The best of EcoWatch, right in your inbox. Sign up for our email newsletter!
6 Million Tropical Fish Imported Into U.S. Each Year Are Exposed to Cyanide Poisoning
A new analysis by the Center for Biological Diversity and For the Fishes finds that 6 million tropical marine fish, which are imported into the U.S. each year for the pet trade, have been exposed to cyanide poisoning.
The findings come ahead of the release of Disney/Pixar's Finding Dory, which is likely to fuel a rapid increase in the sale of tropical reef fish, including royal blue tangs like Dory. The groups' new report, Poisoned Waters, examines the destructive practice of cyanide poisoning in places like the Philippines and Indonesia that supply the tropical aquarium-fish market in the U.S.
“Finding Dory is almost certainly going to trigger a consumer drive to buy tropical fish like the ones seen in the movie. Sadly this business has a dark and dangerous side that ruins coral reefs and devastates tropical fish populations," Nicholas Whipps of the Center for Biological Diversity said.
To catch fish with cyanide, crushed cyanide tablets are placed in squirt bottles filled with seawater. The dissolved cyanide is then sprayed directly onto the reefs near the targeted fish to stun the fish and make it easier to scoop them up. In some cases 55-gallon drums of cyanide have been dumped overboard to capture fish.
As much as 50 percent of all nearby fish are killed on contact, as well as nearby corals. Most of the fish that survive are then shipped to the U.S. and sold for aquariums.
“This report reveals the extensive destruction to reefs and wildlife caused by the saltwater aquarium hobby," Rene Umberger with For the Fishes said. “People who cherish the ocean can take action to protect it by learning which species are captured in the wild, possibly with cyanide, using our free mobile app, Tank Watch."
Earlier this year the center, For the Fishes, The Humane Society of the United States and Humane Society International petitioned the Obama administration to prevent the import of tropical aquarium fish that are caught overseas using cyanide.
Under the Lacey Act, it is illegal to import animals caught in violation of another country's laws. The largest reef-fish-exporting countries—the Philippines, Indonesia and Sri Lanka—have banned cyanide fishing but do little to regulate the practice. The Lacey Act prohibits the import of these illegally caught fish into the U.S., but enforcement is lacking. As many as 500 metric tons of cyanide are dumped annually on reefs in the Philippines alone.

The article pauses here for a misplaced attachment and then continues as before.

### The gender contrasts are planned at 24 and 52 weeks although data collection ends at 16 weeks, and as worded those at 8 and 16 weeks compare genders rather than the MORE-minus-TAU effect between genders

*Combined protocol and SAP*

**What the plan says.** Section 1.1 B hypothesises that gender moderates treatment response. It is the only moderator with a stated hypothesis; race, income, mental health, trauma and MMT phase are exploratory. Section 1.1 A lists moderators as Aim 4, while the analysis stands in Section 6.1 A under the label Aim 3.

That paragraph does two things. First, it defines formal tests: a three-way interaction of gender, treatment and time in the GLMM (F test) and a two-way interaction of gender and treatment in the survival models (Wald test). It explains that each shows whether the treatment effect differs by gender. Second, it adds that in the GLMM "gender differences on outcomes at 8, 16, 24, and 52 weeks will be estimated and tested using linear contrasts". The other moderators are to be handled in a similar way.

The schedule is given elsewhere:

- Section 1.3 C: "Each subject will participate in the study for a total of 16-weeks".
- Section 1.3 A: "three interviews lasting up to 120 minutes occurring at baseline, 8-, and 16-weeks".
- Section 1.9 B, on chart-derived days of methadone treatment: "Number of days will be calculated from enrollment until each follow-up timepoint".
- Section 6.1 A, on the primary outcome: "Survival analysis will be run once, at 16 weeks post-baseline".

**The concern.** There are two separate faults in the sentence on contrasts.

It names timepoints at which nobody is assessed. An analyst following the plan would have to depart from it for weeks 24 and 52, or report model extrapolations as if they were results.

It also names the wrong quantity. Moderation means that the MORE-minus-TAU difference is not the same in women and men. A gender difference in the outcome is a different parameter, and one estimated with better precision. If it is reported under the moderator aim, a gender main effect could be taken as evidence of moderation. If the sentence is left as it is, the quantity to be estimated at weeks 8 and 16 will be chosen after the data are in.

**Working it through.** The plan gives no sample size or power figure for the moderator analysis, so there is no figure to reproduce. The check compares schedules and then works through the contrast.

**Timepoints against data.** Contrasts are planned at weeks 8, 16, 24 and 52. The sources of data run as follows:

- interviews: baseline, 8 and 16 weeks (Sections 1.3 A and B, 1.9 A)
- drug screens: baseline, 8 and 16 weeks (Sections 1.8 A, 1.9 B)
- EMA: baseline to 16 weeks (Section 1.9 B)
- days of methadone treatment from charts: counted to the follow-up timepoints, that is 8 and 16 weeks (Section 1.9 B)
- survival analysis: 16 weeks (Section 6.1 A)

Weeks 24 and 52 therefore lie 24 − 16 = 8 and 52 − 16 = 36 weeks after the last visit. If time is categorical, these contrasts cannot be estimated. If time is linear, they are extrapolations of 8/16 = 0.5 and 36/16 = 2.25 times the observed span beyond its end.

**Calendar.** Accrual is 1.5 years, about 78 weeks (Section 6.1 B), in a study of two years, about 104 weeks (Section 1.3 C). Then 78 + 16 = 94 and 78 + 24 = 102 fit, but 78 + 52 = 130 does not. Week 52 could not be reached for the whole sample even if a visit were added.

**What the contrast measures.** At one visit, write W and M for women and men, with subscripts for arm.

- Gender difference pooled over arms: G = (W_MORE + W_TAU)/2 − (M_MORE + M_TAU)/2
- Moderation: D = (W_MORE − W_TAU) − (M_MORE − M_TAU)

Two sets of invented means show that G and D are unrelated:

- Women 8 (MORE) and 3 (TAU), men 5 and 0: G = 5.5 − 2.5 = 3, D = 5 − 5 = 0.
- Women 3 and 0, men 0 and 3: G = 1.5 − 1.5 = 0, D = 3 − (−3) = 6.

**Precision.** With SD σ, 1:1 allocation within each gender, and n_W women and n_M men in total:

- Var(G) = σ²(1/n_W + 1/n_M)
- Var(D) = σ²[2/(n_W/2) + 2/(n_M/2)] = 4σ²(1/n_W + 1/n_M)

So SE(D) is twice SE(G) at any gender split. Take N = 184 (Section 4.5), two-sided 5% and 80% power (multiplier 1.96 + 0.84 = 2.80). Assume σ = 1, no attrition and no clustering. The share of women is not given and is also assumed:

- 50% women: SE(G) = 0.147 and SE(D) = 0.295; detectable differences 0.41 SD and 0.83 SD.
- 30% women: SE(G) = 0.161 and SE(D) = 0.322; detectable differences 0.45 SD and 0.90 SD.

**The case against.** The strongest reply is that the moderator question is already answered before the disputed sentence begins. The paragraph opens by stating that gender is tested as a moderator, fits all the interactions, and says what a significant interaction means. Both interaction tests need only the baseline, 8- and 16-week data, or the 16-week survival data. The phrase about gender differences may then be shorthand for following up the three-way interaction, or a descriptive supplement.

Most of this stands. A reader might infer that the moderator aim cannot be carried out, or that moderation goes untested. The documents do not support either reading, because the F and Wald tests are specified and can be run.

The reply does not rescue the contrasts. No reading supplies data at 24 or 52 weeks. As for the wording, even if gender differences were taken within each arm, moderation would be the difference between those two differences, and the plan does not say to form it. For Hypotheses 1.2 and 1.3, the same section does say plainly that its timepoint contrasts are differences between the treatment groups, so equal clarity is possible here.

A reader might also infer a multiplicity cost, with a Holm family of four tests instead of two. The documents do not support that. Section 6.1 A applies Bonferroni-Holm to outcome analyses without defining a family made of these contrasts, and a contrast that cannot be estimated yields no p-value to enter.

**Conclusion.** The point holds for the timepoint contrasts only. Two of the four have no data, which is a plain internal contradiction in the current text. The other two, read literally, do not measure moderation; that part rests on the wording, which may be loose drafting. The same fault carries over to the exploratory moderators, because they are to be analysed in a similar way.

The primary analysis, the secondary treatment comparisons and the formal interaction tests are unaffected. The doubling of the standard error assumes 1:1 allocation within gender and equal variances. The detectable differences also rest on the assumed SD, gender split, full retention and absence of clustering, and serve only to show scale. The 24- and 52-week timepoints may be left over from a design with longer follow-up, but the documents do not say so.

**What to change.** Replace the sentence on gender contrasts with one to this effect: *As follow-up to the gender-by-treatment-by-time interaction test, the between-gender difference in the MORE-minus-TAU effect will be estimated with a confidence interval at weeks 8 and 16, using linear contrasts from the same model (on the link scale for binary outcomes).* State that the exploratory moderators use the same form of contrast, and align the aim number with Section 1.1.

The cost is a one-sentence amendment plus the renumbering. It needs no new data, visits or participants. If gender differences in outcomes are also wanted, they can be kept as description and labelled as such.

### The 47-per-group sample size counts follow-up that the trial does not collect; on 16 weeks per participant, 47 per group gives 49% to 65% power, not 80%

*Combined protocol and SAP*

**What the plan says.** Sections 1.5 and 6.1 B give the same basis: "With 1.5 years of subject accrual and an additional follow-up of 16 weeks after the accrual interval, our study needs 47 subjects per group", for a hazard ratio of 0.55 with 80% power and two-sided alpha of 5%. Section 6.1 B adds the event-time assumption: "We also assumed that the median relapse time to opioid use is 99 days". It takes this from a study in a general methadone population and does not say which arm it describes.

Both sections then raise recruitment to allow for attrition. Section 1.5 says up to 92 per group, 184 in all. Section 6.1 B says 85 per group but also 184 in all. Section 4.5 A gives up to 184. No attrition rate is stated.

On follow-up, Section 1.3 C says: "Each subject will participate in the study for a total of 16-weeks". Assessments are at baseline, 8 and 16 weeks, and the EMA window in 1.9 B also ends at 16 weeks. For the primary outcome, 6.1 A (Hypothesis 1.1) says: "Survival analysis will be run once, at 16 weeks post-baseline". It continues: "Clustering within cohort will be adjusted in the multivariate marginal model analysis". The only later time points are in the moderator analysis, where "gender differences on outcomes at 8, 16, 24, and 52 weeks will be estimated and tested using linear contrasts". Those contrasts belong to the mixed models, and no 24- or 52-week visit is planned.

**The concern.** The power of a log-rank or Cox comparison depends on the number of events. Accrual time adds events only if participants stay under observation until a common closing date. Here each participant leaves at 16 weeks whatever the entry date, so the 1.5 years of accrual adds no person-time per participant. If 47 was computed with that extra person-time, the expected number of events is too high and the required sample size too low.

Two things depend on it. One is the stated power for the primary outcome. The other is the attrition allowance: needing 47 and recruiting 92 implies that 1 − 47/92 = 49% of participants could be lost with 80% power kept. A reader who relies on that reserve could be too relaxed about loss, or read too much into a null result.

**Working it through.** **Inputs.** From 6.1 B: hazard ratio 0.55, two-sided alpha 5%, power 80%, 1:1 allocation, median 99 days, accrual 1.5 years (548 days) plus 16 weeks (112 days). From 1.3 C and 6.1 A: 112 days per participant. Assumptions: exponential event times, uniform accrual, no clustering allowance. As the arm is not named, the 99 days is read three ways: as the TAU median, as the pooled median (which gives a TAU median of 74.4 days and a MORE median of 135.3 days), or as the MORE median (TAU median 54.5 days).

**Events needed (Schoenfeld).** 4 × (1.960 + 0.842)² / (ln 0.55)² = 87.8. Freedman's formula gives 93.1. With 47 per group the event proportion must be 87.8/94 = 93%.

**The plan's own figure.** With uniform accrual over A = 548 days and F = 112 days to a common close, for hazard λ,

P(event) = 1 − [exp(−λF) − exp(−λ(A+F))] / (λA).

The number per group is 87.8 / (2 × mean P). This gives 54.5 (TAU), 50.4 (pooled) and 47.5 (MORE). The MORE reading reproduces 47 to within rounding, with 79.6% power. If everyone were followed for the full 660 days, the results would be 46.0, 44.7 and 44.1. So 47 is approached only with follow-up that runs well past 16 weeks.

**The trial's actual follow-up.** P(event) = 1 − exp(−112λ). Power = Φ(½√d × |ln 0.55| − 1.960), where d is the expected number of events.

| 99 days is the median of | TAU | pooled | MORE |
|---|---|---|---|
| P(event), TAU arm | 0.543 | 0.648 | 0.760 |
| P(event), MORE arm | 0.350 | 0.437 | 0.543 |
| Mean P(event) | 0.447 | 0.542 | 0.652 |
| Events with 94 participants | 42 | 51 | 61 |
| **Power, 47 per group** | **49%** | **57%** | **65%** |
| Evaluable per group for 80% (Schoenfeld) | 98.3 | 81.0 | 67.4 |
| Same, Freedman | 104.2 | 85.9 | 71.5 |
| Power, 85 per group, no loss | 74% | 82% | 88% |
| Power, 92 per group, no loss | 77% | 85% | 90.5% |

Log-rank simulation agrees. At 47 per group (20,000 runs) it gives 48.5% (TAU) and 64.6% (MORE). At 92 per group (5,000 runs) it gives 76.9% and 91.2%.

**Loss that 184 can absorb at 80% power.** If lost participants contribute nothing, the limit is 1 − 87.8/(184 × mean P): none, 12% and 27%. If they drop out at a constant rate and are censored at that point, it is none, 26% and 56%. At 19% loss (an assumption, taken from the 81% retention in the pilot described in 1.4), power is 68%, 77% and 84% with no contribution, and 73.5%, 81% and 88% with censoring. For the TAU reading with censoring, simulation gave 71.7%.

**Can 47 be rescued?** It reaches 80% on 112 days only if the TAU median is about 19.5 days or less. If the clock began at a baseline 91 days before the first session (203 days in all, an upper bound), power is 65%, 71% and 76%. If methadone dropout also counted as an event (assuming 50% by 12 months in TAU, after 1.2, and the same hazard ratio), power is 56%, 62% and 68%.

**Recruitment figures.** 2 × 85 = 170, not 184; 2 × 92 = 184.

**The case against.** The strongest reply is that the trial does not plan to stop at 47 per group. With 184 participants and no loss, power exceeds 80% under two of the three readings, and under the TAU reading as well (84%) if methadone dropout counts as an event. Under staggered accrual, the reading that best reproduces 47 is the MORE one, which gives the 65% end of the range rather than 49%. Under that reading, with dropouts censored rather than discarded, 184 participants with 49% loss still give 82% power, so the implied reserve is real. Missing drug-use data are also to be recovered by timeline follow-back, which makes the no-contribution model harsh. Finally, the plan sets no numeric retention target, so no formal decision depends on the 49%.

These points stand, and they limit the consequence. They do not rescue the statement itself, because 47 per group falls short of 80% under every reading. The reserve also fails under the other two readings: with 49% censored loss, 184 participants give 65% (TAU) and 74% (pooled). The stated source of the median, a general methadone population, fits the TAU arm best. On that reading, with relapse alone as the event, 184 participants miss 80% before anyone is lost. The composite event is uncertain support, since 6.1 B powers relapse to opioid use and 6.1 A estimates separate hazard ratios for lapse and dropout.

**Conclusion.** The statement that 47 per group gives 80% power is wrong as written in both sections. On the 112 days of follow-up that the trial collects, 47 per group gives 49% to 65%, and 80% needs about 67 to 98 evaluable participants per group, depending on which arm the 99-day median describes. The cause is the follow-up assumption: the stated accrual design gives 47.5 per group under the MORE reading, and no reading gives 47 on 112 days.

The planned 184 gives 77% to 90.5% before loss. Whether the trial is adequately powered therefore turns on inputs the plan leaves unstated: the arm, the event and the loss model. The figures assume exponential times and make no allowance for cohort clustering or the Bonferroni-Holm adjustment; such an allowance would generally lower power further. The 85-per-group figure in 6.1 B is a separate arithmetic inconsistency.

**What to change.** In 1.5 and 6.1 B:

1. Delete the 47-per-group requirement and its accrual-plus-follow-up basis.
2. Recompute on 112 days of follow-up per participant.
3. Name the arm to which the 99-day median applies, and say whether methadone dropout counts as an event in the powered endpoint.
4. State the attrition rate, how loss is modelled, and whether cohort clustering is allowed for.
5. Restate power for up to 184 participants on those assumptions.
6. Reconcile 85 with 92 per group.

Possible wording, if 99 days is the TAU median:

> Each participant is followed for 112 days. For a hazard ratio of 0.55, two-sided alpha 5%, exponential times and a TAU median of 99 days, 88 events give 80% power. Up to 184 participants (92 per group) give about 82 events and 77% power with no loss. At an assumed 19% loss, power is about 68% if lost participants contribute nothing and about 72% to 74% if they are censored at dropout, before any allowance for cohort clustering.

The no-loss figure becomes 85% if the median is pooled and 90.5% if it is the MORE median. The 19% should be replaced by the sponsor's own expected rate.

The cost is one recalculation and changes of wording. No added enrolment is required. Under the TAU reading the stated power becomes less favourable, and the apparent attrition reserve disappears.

The petition asks the National Marine Fisheries Service, U.S. Customs and Border Protection and U.S. Fish and Wildlife Service to use their authority under the Lacey Act to halt these illegal imports.
YOU MIGHT ALSO LIKE
EcoWatch Daily Newsletter
By Jason Bittel
It's that time of year again: Right now, monarch butterflies are taking wing in the mountains of northwestern Mexico and starting to flap their way across the United States.
At EcoWatch, our team knows that changing personal habits and taking actions that contribute to a better planet is an ongoing journey. Earth Day, happening on April 22, is a great reminder for all of us to learn more about the environmental costs of our behaviors like food waste or fast fashion.
To offer readers some inspiration this Earth Day, our team rounded up their top picks for films to watch. So, sit back and take in one of these documentary films this Earth Day. Maybe it will spark a small change you can make in your own life.
On Friday, Seal Rescue Ireland released Sesame the seal into the ocean after five months of rehabilitation at the Seal Rescue Ireland facility. Watch the release on EcoWatch's Facebook.
By Jordan Davidson
Guinness is joining the fight against single use plastic. The brewer has seen enough hapless turtles and marine life suffering from the scourge of plastic.
People of all ages are spending more of their day looking at their phones, computers and television screens, but parents now have another reason for limiting how much screen time their children get — it could lead to behavioral problems.